We are ALL responsible—employers, supervisors and employees—for preventing workplace illness and injury.
Every day, we open our doors and our attention to protect our customers from injury by posting signs to keep out of the service bays for insurance reasons and to protect ourselves from lawsuits.
But what about our employees? Do we provide the necessary personal protective equipment and dress to protect arms and legs from cuts, scrapes and burns? Avoid wearing loose clothing that could get caught in machines or equipment? Require that employees tie back any long hair and remove body jewelry before working with machinery? We need to make sure our employees have all the appropriate protective equipment, including safety glasses, chemical-resistant gloves and kneepads. Ensure that employees use the safety equipment when it is required.
All chemicals used in the shop should be properly labeled with safety information. Keeping safety data sheets for all chemicals present should be a must. The shop should also have a functioning eyewash station in case of emergency.
We should also ensure that all employees know the location of the electrical shut-off, as well as how to operate it. Any electrical equipment with frayed cords should be repaired or replaced to prevent electrocution and electrical fire.
All fire extinguishers should also be marked, charged and checked monthly for expiration. Shops should ensure employees are trained on the proper use of fire extinguishers and the proper techniques for combating different types of fires. Make sure an evacuation plan is posted and understood by all workers. Exits should be clearly marked and free of obstacles.
Shop owners and managers should also ensure that all employees who operate motor vehicles are properly licensed, and that they use safety belts while test driving and operating them. Engaging the parking brake and securing the vehicle before working on it should also be a priority. Technicians should remove the keys before performing mechanical work and disconnect the battery before performing work to a vehicle’s electrical system.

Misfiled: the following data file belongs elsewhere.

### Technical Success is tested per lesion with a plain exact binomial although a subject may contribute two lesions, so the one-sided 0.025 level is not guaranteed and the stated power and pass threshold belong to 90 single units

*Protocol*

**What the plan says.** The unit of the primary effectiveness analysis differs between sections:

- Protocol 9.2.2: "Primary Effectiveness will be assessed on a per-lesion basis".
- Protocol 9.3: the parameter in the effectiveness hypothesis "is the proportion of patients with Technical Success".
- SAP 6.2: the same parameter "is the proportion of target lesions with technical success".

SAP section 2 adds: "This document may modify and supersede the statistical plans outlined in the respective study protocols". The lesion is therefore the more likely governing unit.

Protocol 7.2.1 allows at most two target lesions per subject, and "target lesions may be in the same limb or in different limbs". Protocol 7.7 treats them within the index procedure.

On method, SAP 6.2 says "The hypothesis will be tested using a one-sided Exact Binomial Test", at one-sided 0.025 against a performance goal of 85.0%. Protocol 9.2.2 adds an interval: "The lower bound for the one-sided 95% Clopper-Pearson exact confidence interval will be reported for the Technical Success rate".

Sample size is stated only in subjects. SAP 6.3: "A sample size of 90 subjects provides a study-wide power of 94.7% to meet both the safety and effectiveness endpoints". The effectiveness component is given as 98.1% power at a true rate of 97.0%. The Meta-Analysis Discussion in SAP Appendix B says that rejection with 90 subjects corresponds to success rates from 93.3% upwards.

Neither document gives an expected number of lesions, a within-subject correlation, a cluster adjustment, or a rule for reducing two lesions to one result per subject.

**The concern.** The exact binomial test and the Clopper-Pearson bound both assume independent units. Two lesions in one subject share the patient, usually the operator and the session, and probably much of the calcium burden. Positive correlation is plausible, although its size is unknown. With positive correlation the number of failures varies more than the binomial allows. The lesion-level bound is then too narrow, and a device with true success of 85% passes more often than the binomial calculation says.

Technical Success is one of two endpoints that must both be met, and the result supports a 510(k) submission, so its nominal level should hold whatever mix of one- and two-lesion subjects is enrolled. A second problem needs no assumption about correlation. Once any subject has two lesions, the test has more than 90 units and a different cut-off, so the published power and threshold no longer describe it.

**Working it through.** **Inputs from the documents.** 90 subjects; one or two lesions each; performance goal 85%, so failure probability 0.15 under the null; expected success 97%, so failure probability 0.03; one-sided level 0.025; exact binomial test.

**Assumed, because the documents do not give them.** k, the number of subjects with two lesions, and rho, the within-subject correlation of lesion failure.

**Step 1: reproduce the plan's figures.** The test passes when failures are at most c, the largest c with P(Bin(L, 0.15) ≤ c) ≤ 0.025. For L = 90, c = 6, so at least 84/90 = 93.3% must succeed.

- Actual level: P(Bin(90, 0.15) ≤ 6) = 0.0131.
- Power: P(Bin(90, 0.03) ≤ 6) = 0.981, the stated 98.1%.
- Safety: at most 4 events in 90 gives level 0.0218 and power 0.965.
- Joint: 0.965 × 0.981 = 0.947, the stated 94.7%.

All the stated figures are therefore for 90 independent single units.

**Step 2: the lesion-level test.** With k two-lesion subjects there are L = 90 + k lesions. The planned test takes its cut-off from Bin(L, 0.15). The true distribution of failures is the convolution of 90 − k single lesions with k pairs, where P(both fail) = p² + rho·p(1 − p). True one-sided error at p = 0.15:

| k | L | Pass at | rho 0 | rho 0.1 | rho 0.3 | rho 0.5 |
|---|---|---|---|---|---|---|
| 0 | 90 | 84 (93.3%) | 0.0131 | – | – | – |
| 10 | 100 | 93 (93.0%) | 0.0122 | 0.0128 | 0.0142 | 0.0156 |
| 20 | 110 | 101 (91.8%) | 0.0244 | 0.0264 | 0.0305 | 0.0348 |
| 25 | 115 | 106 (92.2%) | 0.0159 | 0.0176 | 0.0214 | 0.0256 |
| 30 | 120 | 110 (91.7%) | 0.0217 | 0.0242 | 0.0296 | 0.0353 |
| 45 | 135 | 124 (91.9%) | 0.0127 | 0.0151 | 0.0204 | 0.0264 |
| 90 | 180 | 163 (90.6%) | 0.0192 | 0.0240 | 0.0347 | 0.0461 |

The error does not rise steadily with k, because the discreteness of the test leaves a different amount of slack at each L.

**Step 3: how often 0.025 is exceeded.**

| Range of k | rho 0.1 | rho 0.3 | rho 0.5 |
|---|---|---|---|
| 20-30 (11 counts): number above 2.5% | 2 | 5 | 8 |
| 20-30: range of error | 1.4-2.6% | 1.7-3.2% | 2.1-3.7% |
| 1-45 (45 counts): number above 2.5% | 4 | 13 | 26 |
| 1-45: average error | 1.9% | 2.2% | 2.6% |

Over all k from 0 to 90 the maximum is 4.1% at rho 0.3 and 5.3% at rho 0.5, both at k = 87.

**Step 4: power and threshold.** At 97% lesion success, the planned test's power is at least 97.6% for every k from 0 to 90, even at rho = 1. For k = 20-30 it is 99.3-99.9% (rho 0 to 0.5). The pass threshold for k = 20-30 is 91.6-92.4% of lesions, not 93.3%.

Safe workplace habits can greatly reduce the potential for injury in the automotive repair industry, yet it needs to be a team effort. Providing regular safety and equipment training can have a huge impact. Additionally, shops should always ensure only trained and certified technicians are authorized to repair vehicles.
Keeping the shop floor free of clutter to minimize the risk of tripping and using “wet floor” signs after cleaning or spills should also be a priority. When a tool or piece of equipment requires repair, it needs to be tagged so employees don’t use it by accident. Do not allow workers to smoke on or near the shop floor.
All of these factors may seem routine, but you may be surprised at how often they can be overlooked, especially when things are busy in the shop.
With the new “Cannabis Act” employers now have to be aware of employees who may use it and the effects of Cannabis in the workplace.
To buy, use or possess cannabis you must be of legal age (18 or 19 or older, depending on your province and territory).
Because Cannabis can impair a person’s ability to operate vehicles or equipment safely recognition, it must not be used before or during work. Driving or operating machinery while impaired by cannabis or any other drug is a serious criminal offence.